Non-striving is a reminder that when we try too hard we often create tension and our focus becomes blinkered. When we strive we get overly focused on a particular outcome and a particular goal and become future-focused to the detriment of the present moment. We might strive with our partner to have the perfect home, the perfect party, the perfect relationship. There is nothing intrinsically wrong with that but if we become so focused on working towards these future goals, we neglect the present; we overlook those precious little moments in our everyday lives. When we strive for the future we are often striving for something that may not ever happen. We can spend too much time planning how we want our life to be and not enough time just being with each other. Mindfulness can remind us to pay attention to what is happening in the present moment. So, rather than ‘fixing’ other people’s problems for them, mindfulness reminds us to be fully present for the other person, paying attention to what they are saying and how they are saying it. Sometimes they may want your advice, sometimes they might want you to solve their problem and sometimes they might just want a hug.
When we practise letting go, we allow both the pleasant and the unpleasant to come into being, change, and fade away – moment by moment. Instead of clinging onto an experience that has passed, we can embrace the next moment. We need to let go of the past in order to embrace the present. Change is intrinsic to our very existence and yet we often try to deny it and avoid it. In relationships we might want our loved ones to stay the same forever. When we allow ourselves to let go of the way a relationship was, we create the space for the new to emerge.
Letting go is also about letting go of expectations, or at least holding those expectations more loosely. We often have expectations about people and relationships without even realising. Perhaps we need to recognise and let go of our ideas about how other people ought to be. We are bombarded, through the media, with messages about what romance should look like. When we buy into this we can become irritated when our partner doesn’t buy us flowers, throw fabulous dinner parties or look forward to visiting our parents! However, when we let go of our ideas about how people ought to be, we can allow people to be as they are and appreciate them in all their uniqueness. We can notice the romantic gesture that our partner does that nobody else would think of; we can notice the simple acts of kindness we receive each day.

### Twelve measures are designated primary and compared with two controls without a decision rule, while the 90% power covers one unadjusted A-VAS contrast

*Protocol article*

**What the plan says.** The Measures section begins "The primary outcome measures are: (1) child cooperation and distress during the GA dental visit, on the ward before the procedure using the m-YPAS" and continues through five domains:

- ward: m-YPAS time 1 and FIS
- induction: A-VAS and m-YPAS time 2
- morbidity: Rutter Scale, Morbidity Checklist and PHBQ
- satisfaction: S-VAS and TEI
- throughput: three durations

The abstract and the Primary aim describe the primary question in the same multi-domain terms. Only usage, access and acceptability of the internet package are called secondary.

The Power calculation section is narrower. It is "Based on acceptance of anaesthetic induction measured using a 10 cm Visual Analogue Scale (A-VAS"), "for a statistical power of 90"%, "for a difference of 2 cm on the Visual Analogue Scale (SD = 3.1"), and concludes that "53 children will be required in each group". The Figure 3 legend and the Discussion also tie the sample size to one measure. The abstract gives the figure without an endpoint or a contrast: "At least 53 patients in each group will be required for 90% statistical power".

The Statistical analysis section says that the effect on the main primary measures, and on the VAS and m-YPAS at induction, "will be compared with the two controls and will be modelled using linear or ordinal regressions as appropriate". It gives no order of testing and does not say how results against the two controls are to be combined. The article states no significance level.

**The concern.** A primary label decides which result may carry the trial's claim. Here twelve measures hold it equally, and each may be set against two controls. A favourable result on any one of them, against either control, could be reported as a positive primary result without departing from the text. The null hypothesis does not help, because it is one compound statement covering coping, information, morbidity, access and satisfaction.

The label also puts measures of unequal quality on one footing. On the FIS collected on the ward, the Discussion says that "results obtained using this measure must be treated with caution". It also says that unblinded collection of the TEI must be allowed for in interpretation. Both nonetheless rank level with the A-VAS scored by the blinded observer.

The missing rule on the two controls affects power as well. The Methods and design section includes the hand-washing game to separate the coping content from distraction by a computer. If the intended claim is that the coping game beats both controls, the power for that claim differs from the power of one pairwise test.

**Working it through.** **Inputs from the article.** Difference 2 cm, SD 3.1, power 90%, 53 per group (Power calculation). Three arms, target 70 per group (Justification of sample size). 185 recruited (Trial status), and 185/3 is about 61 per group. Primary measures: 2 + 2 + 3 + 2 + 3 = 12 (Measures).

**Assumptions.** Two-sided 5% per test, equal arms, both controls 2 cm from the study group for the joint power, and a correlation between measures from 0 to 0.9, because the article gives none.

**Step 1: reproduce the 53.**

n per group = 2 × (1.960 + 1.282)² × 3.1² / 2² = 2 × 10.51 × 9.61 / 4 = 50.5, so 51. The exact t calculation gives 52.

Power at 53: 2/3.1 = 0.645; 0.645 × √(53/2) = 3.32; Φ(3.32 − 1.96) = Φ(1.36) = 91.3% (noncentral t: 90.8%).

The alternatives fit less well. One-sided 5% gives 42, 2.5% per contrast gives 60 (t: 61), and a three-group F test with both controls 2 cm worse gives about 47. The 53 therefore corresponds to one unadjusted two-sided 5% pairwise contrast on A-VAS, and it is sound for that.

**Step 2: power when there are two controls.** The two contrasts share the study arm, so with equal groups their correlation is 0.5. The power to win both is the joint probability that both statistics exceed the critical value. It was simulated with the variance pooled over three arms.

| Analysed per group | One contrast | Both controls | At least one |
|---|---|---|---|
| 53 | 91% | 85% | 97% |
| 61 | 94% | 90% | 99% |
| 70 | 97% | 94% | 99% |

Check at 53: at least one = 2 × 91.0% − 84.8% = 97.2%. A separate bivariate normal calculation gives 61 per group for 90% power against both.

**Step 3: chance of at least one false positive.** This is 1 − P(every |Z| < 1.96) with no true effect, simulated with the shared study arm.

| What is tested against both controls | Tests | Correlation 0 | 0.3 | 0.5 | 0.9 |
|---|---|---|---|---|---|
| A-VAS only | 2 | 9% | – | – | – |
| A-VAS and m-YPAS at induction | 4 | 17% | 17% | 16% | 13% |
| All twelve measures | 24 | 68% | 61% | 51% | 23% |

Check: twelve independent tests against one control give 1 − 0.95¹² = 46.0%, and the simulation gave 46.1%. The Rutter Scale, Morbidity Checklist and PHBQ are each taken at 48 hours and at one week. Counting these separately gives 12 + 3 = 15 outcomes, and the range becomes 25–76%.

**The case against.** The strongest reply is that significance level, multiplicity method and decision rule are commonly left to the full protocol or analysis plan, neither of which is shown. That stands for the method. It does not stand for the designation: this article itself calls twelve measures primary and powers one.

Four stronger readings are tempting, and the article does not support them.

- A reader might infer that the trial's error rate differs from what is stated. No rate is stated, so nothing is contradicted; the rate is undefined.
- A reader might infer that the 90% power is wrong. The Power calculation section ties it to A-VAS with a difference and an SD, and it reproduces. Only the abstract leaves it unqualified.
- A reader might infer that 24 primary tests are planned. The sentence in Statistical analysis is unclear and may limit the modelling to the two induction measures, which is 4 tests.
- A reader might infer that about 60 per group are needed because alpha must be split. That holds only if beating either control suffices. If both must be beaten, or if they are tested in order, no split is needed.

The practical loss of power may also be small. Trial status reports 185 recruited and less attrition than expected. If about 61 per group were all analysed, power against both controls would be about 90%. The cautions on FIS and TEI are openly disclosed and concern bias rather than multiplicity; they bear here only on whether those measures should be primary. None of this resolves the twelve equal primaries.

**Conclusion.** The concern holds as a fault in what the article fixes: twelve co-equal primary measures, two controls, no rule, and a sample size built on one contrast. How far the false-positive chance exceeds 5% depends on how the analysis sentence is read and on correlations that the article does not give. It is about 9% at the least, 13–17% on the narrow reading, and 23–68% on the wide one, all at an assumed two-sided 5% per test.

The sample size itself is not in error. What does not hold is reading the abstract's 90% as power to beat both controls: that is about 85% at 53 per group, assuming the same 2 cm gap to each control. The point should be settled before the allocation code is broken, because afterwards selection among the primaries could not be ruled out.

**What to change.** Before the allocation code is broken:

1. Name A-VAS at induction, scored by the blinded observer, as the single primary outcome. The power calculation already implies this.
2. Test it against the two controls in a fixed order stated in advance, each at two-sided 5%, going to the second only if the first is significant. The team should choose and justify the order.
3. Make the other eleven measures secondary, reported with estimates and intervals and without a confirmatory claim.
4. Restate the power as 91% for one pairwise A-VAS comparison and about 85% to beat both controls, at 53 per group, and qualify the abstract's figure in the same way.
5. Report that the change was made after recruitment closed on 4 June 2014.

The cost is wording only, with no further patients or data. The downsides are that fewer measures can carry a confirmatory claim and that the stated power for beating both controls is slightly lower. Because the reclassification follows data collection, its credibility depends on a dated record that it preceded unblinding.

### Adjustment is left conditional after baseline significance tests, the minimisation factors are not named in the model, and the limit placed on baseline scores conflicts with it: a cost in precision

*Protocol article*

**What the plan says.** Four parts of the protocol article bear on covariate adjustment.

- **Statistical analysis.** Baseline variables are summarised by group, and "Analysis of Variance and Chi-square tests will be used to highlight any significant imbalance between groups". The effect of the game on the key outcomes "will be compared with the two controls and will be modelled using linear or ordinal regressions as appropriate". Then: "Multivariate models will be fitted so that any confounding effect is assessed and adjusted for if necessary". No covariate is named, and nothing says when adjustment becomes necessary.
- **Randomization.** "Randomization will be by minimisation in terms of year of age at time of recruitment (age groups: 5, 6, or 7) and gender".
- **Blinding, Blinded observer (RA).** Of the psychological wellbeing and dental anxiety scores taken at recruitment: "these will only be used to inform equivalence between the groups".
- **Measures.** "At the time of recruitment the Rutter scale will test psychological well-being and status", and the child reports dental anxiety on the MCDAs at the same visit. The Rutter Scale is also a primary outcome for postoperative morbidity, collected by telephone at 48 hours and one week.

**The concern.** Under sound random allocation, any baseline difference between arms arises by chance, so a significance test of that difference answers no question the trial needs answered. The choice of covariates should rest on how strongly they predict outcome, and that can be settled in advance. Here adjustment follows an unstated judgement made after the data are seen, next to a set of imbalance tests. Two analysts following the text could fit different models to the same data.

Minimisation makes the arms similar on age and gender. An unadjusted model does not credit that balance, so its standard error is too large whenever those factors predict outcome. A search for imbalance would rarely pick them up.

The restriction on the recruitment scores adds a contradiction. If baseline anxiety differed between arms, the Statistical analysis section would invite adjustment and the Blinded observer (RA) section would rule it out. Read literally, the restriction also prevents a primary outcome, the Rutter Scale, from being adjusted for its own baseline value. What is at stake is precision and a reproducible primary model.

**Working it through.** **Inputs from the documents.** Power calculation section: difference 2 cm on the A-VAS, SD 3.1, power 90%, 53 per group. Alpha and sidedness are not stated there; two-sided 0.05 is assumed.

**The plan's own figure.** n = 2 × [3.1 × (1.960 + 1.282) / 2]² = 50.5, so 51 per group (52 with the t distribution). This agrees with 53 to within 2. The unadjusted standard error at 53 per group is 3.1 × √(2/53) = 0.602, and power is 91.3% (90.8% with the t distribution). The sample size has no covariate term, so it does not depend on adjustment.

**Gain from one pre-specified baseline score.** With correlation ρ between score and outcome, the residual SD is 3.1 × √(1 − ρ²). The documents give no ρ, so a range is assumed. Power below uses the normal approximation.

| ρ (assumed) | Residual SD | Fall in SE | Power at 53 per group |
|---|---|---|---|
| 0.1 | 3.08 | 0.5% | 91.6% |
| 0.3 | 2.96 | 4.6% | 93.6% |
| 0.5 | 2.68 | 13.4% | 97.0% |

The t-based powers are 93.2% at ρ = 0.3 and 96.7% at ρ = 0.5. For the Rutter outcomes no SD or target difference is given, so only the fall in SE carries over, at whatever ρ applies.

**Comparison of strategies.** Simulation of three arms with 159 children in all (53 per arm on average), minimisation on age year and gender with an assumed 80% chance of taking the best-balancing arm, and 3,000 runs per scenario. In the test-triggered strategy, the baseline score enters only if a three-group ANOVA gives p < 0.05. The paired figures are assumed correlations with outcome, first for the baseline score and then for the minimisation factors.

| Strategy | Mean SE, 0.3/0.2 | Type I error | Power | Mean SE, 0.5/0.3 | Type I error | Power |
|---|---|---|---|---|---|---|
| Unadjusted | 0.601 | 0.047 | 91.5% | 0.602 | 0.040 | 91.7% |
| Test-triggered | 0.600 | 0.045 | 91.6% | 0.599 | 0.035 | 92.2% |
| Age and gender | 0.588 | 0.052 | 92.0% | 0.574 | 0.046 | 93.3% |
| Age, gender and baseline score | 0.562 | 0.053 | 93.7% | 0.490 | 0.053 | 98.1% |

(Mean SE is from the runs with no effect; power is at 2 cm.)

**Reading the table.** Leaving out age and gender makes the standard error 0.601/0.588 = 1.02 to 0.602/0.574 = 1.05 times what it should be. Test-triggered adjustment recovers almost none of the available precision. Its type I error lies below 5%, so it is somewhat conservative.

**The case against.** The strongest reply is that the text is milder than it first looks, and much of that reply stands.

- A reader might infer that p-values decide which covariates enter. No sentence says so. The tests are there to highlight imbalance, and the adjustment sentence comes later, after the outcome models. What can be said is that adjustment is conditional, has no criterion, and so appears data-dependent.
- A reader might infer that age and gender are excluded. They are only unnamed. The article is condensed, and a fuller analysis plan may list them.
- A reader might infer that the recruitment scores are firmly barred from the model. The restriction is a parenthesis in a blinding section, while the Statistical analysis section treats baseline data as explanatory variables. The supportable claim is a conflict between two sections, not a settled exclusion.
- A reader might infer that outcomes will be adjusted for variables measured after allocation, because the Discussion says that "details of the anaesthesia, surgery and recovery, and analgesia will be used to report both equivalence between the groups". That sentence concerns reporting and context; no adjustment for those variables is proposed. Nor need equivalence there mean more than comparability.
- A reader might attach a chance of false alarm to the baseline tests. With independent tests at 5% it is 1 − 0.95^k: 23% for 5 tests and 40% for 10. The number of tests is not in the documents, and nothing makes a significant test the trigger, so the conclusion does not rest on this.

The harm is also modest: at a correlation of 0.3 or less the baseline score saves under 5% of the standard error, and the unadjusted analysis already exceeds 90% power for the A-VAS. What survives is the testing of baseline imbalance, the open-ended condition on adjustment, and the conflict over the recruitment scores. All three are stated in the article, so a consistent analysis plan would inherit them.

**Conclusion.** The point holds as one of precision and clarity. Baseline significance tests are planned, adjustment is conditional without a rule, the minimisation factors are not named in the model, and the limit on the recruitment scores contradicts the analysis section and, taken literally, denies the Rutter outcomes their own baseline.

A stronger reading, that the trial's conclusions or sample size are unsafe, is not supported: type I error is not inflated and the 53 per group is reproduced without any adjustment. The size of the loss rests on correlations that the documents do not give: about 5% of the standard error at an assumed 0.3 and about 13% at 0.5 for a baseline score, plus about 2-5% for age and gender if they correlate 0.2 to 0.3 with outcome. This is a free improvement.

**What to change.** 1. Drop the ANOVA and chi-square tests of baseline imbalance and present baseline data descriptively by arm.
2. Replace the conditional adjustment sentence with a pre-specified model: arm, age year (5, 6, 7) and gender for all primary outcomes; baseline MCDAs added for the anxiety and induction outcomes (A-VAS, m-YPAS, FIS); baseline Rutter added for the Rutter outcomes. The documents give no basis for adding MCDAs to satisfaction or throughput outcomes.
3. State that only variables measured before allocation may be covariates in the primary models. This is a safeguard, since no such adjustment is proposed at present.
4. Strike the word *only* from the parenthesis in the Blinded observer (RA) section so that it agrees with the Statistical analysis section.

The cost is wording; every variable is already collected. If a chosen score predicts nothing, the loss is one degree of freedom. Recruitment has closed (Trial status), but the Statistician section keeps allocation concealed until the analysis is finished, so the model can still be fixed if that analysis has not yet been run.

There are the five styles in which people prefer to give and receive affection with their loved ones. These are:
- Words of Affirmation (To be verbally acknowledged)
- Quality Time (To enjoy companionship)
- Receiving Gifts (To be given tokens of love)
- Acts of Service (To have their partners do tasks for them)
- Physical Touch (To be in contact via the body)
It is important to be able to communicate our generosity styles with our loved ones so that we know the best way to give and are able to ask for what we want. For our generosity to be truly generous we need to take the time to properly see the other person, so that we know that our act of generosity is a reflection of them not us. When we practice awareness with others, generosity becomes spontaneous and heart-felt.
Patience is the calm acceptance that things can happen in a different order than the one you have in mind. – David G Allan
You might have planned your perfect evening, but this may not be the same as your partners, it doesn’t mean that what you want won’t happen, but it may mean that you have to be patient. Try not to focus on some future outcome, instead allow things to unfold in their own time, enjoying each moment along the way. Patience is the active acceptance that things take time, hold your plans loosely and allow things to happen naturally.